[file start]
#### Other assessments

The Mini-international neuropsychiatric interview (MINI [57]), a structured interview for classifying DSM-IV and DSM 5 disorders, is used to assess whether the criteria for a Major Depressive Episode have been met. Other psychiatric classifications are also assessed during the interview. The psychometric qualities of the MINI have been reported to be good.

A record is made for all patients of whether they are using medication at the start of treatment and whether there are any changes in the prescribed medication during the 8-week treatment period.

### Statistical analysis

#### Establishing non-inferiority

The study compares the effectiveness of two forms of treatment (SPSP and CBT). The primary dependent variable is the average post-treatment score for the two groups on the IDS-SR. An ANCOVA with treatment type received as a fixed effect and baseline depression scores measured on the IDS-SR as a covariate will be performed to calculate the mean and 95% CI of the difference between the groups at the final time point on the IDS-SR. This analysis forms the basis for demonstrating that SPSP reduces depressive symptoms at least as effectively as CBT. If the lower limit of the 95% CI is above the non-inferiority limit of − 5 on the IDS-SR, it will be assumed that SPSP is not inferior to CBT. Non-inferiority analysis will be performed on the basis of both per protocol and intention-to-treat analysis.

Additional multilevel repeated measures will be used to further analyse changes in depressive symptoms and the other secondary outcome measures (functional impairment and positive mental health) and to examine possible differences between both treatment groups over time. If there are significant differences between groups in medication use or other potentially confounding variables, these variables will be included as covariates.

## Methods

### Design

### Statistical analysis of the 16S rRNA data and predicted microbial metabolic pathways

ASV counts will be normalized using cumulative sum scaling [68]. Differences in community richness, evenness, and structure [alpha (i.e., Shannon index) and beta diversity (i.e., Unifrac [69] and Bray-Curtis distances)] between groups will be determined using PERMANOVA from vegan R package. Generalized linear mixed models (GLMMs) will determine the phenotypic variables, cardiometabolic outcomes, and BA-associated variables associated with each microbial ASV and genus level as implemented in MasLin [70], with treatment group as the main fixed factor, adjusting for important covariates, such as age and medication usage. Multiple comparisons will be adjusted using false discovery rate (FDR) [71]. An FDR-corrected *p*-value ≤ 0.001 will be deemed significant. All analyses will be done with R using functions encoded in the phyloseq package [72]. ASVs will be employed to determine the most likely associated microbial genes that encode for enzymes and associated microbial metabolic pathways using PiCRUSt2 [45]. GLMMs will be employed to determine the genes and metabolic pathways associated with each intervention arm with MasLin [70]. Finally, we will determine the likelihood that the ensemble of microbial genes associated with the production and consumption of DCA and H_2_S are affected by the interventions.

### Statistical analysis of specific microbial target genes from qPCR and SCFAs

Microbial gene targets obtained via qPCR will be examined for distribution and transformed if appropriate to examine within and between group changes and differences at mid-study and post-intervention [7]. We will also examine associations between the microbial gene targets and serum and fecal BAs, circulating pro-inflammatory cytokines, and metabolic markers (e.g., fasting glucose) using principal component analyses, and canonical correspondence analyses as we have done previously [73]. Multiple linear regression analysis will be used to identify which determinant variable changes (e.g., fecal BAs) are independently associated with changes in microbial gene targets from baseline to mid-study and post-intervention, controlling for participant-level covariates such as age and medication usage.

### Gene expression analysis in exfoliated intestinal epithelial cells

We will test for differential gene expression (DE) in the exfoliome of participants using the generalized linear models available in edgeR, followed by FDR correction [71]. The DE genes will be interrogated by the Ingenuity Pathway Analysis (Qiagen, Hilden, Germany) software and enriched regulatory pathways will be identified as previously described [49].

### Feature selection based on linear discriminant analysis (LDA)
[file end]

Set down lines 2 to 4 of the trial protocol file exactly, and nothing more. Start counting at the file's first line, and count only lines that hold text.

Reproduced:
The Mini-international neuropsychiatric interview (MINI [57]), a structured interview for classifying DSM-IV and DSM 5 disorders, is used to assess whether the criteria for a Major Depressive Episode have been met. Other psychiatric classifications are also assessed during the interview. The psychometric qualities of the MINI have been reported to be good.

A record is made for all patients of whether they are using medication at the start of treatment and whether there are any changes in the prescribed medication during the 8-week treatment period.

### Statistical analysis